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How will the EU reshape fund managers’ regulations after Brexit?

FTfm Fund management

How will the EU reshape fund managers’ regulations after Brexit?

UK fund managers fear Brussels could shift goalposts and compromise third-country access

Siobhan Riding, 16 February 2020


Brexit has worked some City of London fund managers into a frenzy about the prospect of becoming free from the reams of EU financial regulations that have been imposed on them since the financial crisis.

…Any move to toughen up existing rules or roll back third-country access would have big implications for UK managers with EU customers, as it would make it harder for them to keep pace with regulations and potentially compromise their access to European investors…

FTfm examines the possible regulatory skirmishes affecting UK asset managers.


…The fact that about £1.7tn of European investors’ assets are managed on a delegated basis from the UK — now a third country that is not subject to EU oversight — is prompting some policymakers to echo France’s calls for a more robust system…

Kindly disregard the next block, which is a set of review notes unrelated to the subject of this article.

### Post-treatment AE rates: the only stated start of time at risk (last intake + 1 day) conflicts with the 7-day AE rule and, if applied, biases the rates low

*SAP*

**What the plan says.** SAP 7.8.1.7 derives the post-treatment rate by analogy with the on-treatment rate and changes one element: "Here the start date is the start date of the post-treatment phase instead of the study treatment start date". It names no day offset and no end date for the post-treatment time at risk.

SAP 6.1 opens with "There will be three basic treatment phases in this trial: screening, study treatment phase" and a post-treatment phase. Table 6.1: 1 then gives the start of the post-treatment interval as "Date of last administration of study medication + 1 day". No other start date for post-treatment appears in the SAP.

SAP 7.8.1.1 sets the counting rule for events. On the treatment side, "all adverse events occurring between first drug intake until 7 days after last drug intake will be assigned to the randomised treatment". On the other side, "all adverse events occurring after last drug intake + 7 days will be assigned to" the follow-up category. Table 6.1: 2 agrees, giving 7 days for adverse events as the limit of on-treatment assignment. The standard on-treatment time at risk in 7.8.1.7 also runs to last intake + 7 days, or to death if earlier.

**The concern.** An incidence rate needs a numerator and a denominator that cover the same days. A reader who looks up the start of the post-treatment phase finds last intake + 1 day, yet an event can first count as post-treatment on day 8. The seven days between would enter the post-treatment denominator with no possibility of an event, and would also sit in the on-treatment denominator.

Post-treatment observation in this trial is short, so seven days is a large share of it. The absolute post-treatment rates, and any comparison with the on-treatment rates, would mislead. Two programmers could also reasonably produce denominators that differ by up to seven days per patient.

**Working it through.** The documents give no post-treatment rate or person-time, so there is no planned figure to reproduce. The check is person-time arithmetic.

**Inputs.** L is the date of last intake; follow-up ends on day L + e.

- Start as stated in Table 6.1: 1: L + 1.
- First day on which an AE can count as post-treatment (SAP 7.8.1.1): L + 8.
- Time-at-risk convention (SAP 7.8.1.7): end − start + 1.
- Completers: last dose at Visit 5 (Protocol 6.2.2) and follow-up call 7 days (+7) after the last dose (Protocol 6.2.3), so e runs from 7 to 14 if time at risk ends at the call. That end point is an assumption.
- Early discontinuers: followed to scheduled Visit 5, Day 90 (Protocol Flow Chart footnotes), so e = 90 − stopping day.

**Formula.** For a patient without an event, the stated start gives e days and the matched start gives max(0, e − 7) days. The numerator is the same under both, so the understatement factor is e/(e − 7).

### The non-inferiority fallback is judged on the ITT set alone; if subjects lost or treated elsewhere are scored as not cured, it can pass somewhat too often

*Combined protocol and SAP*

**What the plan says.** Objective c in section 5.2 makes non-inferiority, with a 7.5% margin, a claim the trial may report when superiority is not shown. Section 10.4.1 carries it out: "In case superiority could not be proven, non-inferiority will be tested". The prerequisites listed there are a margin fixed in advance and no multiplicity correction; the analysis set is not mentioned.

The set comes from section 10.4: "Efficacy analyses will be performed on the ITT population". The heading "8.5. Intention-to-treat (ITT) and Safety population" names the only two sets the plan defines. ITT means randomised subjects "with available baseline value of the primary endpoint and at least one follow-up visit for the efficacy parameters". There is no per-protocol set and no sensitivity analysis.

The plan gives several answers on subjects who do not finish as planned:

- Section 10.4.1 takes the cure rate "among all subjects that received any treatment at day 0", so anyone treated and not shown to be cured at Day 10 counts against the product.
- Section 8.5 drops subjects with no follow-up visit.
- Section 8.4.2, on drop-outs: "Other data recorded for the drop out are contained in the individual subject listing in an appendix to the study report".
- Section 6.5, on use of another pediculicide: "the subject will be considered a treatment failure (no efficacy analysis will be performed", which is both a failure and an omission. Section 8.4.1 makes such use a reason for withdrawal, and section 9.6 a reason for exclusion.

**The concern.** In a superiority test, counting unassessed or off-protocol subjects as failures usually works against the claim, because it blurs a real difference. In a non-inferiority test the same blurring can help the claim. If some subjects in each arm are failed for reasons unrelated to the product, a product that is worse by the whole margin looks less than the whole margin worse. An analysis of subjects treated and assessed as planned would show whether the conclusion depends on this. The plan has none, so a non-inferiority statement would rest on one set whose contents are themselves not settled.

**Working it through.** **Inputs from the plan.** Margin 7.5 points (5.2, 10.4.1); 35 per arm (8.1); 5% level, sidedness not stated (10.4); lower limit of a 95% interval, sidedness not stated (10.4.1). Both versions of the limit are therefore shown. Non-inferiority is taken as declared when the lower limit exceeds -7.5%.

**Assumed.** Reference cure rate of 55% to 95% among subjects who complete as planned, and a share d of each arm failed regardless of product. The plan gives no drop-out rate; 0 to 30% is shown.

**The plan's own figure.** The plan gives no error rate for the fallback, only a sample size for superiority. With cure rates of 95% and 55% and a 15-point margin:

UK fund managers received an early preview of how politics can interfere with regulation when the European Commission shelved plans to grant market access to 12 non-EU countries in 2017…

Although Esma has partially assuaged cross-border managers’ concerns by confirming that non-EU groups can access the bloc without establishing a local branch, the regulator recently proposed tough new hurdles in terms of equivalence standards and reporting obligations for groups from outside of the bloc.

Research payments

Few City fund managers would be sad to see the back of Mifid II, which was a mammoth task to comply with when it came into force two years ago.

But one element of Mifid II seems sure to remain on the UK’s rule books. The UK was the main architect of the requirement for fund managers to split the cost of investment research from that of buying and selling securities, and the Financial Conduct Authority has vigorously defended the regime since it came into force, despite backlash from the industry.

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